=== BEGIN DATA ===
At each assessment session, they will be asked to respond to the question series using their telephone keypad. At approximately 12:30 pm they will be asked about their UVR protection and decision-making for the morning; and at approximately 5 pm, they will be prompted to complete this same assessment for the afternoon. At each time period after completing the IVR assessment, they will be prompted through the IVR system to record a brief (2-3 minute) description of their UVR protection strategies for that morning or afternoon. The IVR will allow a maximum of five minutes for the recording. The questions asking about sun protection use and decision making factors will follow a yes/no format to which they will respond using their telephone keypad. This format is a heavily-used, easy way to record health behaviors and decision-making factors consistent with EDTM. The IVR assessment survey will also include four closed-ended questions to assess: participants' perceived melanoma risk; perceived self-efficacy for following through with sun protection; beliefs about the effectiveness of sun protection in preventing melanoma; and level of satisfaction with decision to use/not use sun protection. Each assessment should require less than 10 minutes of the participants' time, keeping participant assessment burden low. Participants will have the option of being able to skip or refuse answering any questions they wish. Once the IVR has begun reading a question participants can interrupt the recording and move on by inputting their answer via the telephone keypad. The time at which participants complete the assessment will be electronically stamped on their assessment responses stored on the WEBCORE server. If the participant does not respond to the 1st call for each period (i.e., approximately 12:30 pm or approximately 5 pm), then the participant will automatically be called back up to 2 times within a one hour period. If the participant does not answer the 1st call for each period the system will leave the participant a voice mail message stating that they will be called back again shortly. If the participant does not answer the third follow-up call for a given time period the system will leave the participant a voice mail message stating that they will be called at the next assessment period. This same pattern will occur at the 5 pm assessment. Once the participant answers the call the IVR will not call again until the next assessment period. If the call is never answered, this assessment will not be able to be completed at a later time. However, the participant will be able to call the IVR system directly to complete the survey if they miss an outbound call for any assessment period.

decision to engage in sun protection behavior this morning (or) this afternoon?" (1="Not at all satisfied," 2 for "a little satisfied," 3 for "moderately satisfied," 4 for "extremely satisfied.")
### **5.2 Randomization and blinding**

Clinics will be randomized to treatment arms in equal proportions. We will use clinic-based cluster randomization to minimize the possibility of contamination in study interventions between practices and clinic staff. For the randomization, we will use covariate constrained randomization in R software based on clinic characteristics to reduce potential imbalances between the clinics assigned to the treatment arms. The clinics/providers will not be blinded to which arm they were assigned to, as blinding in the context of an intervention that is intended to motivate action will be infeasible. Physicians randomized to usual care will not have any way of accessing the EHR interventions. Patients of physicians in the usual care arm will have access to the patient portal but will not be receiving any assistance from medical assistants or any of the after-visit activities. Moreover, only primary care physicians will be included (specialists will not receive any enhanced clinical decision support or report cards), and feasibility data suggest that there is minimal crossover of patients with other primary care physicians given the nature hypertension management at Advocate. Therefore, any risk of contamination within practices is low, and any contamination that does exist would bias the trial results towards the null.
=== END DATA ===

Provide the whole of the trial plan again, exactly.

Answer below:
At each assessment session, they will be asked to respond to the question series using their telephone keypad. At approximately 12:30 pm they will be asked about their UVR protection and decision-making for the morning; and at approximately 5 pm, they will be prompted to complete this same assessment for the afternoon. At each time period after completing the IVR assessment, they will be prompted through the IVR system to record a brief (2-3 minute) description of their UVR protection strategies for that morning or afternoon. The IVR will allow a maximum of five minutes for the recording. The questions asking about sun protection use and decision making factors will follow a yes/no format to which they will respond using their telephone keypad. This format is a heavily-used, easy way to record health behaviors and decision-making factors consistent with EDTM. The IVR assessment survey will also include four closed-ended questions to assess: participants' perceived melanoma risk; perceived self-efficacy for following through with sun protection; beliefs about the effectiveness of sun protection in preventing melanoma; and level of satisfaction with decision to use/not use sun protection. Each assessment should require less than 10 minutes of the participants' time, keeping participant assessment burden low. Participants will have the option of being able to skip or refuse answering any questions they wish. Once the IVR has begun reading a question participants can interrupt the recording and move on by inputting their answer via the telephone keypad. The time at which participants complete the assessment will be electronically stamped on their assessment responses stored on the WEBCORE server. If the participant does not respond to the 1st call for each period (i.e., approximately 12:30 pm or approximately 5 pm), then the participant will automatically be called back up to 2 times within a one hour period. If the participant does not answer the 1st call for each period the system will leave the participant a voice mail message stating that they will be called back again shortly. If the participant does not answer the third follow-up call for a given time period the system will leave the participant a voice mail message stating that they will be called at the next assessment period. This same pattern will occur at the 5 pm assessment. Once the participant answers the call the IVR will not call again until the next assessment period. If the call is never answered, this assessment will not be able to be completed at a later time. However, the participant will be able to call the IVR system directly to complete the survey if they miss an outbound call for any assessment period.

decision to engage in sun protection behavior this morning (or) this afternoon?" (1="Not at all satisfied," 2 for "a little satisfied," 3 for "moderately satisfied," 4 for "extremely satisfied.")
### **5.2 Randomization and blinding**

Clinics will be randomized to treatment arms in equal proportions. We will use clinic-based cluster randomization to minimize the possibility of contamination in study interventions between practices and clinic staff. For the randomization, we will use covariate constrained randomization in R software based on clinic characteristics to reduce potential imbalances between the clinics assigned to the treatment arms. The clinics/providers will not be blinded to which arm they were assigned to, as blinding in the context of an intervention that is intended to motivate action will be infeasible. Physicians randomized to usual care will not have any way of accessing the EHR interventions. Patients of physicians in the usual care arm will have access to the patient portal but will not be receiving any assistance from medical assistants or any of the after-visit activities. Moreover, only primary care physicians will be included (specialists will not receive any enhanced clinical decision support or report cards), and feasibility data suggest that there is minimal crossover of patients with other primary care physicians given the nature hypertension management at Advocate. Therefore, any risk of contamination within practices is low, and any contamination that does exist would bias the trial results towards the null.